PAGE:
Florida Reps. Al Lawson and Frederica Wilson have shown up to vote in person less than 7% of the time since proxy voting began

Democratic Reps. Al Lawson and Frederica Wilson of Florida.
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  • Since the House allowed proxy voting due to the pandemic, some members have seldom voted in person.

  • Two Florida Democrats have voted in person less than 7% of the time over the last two years.

  • Insider identified several other lawmakers, all Democrats, who have mostly voted remotely since May 2020.

Ever since the House of Representatives introduced proxy voting in May 2020, countless lawmakers have opted to use the remote voting procedure in order to keep themselves safe amid the ongoing public health emergency.

That was the novel procedure's original intent, at least. But two years on from the start of the pandemic and following the widespread availability of vaccines and high-quality masks, some lawmakers have continued to mostly vote remotely, asking their colleagues to cast votes on their behalf.

The remote voting procedure is overwhelmingly used by Democrats. Chief among them are Reps. Al Lawson and Frederica Wilson — two Florida Democrats who have showed up in person for less than 7% of all roll call votes in the last two years.

Insider analyzed the data from each of the over 700 roll call votes taken by the House between May 20, 2020 and April 7, 2022, analyzing which members used the practice most frequently.

The Florida duo aren't the only lawmakers who've opted to mostly vote remotely — Insider identified several other Democrats who've cast over 50% of their votes by proxy since May 2020.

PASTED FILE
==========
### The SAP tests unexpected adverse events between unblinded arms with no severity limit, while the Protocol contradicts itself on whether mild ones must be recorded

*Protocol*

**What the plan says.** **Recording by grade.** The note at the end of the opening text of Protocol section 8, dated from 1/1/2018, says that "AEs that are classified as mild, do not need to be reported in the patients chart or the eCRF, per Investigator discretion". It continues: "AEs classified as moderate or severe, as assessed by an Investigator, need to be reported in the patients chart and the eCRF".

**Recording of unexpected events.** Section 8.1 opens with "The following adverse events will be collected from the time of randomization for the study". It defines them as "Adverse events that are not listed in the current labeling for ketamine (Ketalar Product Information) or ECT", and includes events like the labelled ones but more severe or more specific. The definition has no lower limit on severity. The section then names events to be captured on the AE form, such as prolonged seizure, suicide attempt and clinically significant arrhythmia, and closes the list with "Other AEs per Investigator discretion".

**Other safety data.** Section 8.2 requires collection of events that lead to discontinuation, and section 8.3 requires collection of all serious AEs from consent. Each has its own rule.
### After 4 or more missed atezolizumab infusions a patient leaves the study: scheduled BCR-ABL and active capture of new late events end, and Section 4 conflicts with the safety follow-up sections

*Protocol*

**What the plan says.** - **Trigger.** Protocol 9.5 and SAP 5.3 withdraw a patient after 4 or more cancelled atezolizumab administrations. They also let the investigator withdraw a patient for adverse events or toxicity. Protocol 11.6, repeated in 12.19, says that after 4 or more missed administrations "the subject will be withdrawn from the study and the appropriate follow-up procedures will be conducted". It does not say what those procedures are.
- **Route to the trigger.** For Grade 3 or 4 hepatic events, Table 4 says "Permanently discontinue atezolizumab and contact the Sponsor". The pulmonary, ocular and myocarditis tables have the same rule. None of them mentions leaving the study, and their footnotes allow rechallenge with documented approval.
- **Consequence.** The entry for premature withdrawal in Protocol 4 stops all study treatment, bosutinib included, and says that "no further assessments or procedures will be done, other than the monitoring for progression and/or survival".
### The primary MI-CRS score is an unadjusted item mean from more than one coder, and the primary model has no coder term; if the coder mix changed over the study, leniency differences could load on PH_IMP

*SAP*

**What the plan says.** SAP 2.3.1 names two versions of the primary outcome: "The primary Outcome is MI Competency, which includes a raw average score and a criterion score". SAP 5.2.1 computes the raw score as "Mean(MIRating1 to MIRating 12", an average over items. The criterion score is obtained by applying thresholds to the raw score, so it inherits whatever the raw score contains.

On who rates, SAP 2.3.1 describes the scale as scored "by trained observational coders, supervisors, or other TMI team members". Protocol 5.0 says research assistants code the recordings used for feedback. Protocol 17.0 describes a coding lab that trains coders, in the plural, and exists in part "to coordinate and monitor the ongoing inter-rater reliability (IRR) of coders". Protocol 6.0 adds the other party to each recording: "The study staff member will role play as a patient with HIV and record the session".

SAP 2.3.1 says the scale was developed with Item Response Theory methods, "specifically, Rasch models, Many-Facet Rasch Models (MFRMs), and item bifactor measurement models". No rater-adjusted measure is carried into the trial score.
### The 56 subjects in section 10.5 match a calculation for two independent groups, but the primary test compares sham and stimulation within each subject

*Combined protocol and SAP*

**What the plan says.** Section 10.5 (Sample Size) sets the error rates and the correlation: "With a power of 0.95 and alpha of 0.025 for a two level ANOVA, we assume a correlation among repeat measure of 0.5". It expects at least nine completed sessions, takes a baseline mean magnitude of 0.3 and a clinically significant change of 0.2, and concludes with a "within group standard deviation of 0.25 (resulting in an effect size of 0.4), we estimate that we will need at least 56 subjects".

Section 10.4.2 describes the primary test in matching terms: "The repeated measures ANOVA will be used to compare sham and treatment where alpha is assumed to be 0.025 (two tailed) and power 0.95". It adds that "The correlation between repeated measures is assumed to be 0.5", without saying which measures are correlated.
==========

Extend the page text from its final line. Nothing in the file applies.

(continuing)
Here are the top 10 most frequent proxy voters, including the percentage of votes they've cast remotely:

  • Al Lawson of Florida - 96.5%

  • Frederica Wilson of Florida - 93.6%

  • Bobby Rush of Illinois - 90%

  • Donald Payne of New Jersey - 89.7%

  • Ann Kirkpatrick of Arizona - 84%

  • Grace Napolitano of California - 72.4%

  • Grace Meng of New York - 67.1%

  • Raul Grijalva of Arizona - 63.8%

  • Katie Porter of California - 62.7%

  • Al Lowenthal of California - 56.5%

Lawson's communications director, Ayanna Young, defended the congressman's proxy voting habit in a statement to Insider. She did not provide reasons for why Lawson has proxy voted with such frequency.

"Like most Americans, Congress had to make adjustments in the way they work," she said. "Throughout the pandemic Rep. Lawson has maintained a solid 99.3% voting record and has consistently been engaged in his committee work. He continues to work tirelessly to meet the needs of his constituents."

A review of the data found that Lawson, 73, has only shown up in person for 25 votes since proxy voting began. In fact, Lawson hasn't shown up to vote once in 2022.

Otherwise, he's asked Democratic colleagues to vote in his stead, most frequently Democratic Rep. Dwight Evans of Pennsylvania.

Lawson's northern Florida district as it exists was recently eliminated by Republican Gov. Ron DeSantis of Florida amid redistricting, creating a new district that leans Republican. Lawson told the Tallahassee Democrat that his "plan right now is to be on the ballot."

Rep. Wilson's office did not respond to multiple requests for comment from Insider. As of April 7, Wilson, who is 79, had showed up for 5 days of voting in 2022 and had voted in person just 46 times since proxy voting began, according to the data.

But Republicans, despite their stated opposition and a lawsuit over the constitutionality of the practice from House Minority Leader Kevin McCarthy, have gradually come around to proxy voting as well.

In an interview with Insider, Democratic Rep. Don Beyer of Virginia — who's voted on behalf of his colleagues more than any other member of Congress — said that Congress could benefit from guidelines to ensure the practice is not being abused.

"We have a lot of plus-seventies in Congress," said Beyer. "We also have a lot of young people, with families and children, and I think it was really valuable for those folks with kids at home to be able to stay for the parent teacher conference."

Read the original article on Business Insider